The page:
The improved accumulating conveyor may be used to convey weighted batches of product sequentially along the conveyor 14. The sequential conveying of the product will hold the product on the conveyor for a time frame which, along with the vibrating conveying action which vibrates, shakes and mixes the product as it is moved along the conveying surface, will deliver the product at the output end of the conveyor cooled to a desired temperature.
As a specific example, the conveyor may be used to convey hot castings 94 from a shakeout station to a processing station. The hot castings are fed by the feed conveyor 96 from a shakeout station into the hopper 42 at the loading end 20 of the elongate conveyor. When the hopper has received a batch of castings having a predetermined weight, the hopper 42 will deflect about the attached mounting 59 with the probe 76 activating the load cell 68, which in turn will energize the drive mechanism 28 to commence vibratory conveying of the batch of castings in the hopper longitudinally along the conveyor. The castings will drop from the bottom wall 44 of the hopper 42 onto the bottom wall 14 of the conveying surface 15. After a portion of the batch of castings passes out of the hopper, so that the load on the load cell 68 diminishes to a point that the load cell will be deenergized, the drive mechanism 28 will be shut off, stopping further vibratory feeding of the conveyor 12.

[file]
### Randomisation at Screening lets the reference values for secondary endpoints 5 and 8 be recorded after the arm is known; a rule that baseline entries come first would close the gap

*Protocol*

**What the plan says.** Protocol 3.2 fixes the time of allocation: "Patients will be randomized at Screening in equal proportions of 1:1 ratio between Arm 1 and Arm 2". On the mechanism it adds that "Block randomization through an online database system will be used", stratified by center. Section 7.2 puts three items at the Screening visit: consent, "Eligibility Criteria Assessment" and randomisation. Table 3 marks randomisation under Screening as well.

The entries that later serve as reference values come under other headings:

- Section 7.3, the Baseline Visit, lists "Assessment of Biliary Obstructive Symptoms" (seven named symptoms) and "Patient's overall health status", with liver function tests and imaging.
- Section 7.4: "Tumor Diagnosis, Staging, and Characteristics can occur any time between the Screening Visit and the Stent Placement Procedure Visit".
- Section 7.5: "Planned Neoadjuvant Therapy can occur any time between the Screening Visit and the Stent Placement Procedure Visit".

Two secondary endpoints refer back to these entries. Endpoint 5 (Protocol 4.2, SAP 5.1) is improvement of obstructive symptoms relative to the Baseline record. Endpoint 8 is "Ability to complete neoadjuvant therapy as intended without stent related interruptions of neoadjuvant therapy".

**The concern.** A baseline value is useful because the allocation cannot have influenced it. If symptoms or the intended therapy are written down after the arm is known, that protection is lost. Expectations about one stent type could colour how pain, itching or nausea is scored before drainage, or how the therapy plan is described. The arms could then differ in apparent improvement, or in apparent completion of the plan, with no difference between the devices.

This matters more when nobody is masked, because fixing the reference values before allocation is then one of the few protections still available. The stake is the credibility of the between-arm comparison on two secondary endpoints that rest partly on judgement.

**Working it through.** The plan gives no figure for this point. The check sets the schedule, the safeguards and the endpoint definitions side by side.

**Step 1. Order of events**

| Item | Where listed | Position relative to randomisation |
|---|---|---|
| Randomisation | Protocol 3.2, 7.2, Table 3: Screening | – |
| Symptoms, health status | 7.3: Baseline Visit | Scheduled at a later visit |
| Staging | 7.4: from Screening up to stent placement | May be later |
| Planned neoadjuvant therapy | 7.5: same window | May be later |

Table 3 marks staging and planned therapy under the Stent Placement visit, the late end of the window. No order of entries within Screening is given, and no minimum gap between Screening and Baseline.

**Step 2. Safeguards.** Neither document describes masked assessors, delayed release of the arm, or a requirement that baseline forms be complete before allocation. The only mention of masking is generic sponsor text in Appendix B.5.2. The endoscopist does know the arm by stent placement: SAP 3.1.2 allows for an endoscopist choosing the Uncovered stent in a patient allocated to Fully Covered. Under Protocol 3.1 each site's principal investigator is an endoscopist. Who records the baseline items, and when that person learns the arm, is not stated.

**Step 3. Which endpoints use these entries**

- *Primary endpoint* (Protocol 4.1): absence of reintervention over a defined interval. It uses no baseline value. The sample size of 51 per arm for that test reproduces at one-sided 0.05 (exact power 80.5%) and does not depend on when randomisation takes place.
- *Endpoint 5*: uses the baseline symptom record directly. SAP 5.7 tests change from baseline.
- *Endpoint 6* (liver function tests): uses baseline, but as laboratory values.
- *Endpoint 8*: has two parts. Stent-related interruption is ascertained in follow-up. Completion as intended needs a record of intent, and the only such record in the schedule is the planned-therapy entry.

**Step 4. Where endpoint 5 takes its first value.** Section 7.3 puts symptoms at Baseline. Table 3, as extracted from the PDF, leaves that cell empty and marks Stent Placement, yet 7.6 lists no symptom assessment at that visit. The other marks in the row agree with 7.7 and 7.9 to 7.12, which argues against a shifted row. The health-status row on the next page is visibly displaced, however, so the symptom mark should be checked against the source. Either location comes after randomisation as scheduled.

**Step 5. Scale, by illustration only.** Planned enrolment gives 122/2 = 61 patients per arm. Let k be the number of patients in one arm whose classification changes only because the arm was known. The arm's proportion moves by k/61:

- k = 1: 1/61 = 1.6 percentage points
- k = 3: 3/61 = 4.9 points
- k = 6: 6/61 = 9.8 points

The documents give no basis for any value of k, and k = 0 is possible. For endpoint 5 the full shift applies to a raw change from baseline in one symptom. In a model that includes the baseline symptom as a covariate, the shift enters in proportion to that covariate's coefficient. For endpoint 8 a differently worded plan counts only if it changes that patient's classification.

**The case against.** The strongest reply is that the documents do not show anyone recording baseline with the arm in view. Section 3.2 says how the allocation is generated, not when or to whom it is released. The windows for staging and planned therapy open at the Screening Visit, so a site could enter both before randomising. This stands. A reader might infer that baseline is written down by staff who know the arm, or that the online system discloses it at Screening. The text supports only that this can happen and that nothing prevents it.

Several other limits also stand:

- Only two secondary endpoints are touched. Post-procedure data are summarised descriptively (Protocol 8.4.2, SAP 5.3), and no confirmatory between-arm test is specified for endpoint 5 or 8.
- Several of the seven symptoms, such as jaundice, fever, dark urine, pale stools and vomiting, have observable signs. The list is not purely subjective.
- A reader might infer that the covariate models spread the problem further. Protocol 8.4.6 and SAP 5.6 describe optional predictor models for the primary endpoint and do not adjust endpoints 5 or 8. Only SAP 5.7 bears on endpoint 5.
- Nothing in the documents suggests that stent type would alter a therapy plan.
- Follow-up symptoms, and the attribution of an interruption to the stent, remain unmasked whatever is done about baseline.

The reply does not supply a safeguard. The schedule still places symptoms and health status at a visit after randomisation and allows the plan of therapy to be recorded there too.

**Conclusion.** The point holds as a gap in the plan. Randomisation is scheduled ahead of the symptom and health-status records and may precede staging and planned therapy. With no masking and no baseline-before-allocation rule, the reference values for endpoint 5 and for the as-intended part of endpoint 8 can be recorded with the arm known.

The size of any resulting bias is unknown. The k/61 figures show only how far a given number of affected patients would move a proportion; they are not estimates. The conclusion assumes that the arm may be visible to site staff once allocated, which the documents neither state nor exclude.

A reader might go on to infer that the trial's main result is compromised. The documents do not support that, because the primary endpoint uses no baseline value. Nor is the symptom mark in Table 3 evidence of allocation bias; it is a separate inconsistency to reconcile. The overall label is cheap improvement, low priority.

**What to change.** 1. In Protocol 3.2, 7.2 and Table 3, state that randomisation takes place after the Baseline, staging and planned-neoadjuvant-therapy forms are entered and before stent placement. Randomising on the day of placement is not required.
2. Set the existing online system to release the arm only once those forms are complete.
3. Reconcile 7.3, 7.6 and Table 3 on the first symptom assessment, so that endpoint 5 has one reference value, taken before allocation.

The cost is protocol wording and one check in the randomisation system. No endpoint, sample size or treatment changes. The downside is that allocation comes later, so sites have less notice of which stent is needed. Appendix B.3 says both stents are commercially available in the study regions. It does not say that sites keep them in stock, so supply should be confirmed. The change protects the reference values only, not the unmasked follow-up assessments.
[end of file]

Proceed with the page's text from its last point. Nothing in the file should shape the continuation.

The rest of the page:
The castings will continue to be fed by the feed conveyor 96 onto the hopper until once again the load in the hopper exceeds the predetermined limit which will once again deflect the hopper to energize the load cell 68 to commence the drive mechanism 28 for vibrating the conveyor to advance the castings along the conveying surface. The vibratory conveying will shake and tumble the castings on the conveyor to further expose the surfaces of the casting to the air for cooling purposes, which will expedite cooling, as the batches are conveyed along the conveying surface. The loading of a batch of hot castings on the hopper, energizing the vibratory conveyor to convey the castings along the conveying surface as more castings are fed to the hopper, stopping the vibratory conveying as an additional batch of castings is added to the hopper is repeated continuously until the first batch of castings reaches the discharge end of the conveyor. The time frame between the castings first being fed onto the hopper until the castings reach the discharge end of the conveyor can be sequenced and set to provide adequate cooling for the castings so that they may enter the conveyor at a high temperature and be discharged at temperatures that permit safe handling, the cooling having taken place not only by the passage of time but also by the vibratory tumbling of the castings along the conveying surface, speeding up the cooling process. By the castings being fed to the hopper even as the conveyor is moving the castings out of the hopper produces an accumulation of castings on the conveyor that has substantially a uniform depth throughout the length of the conveyor.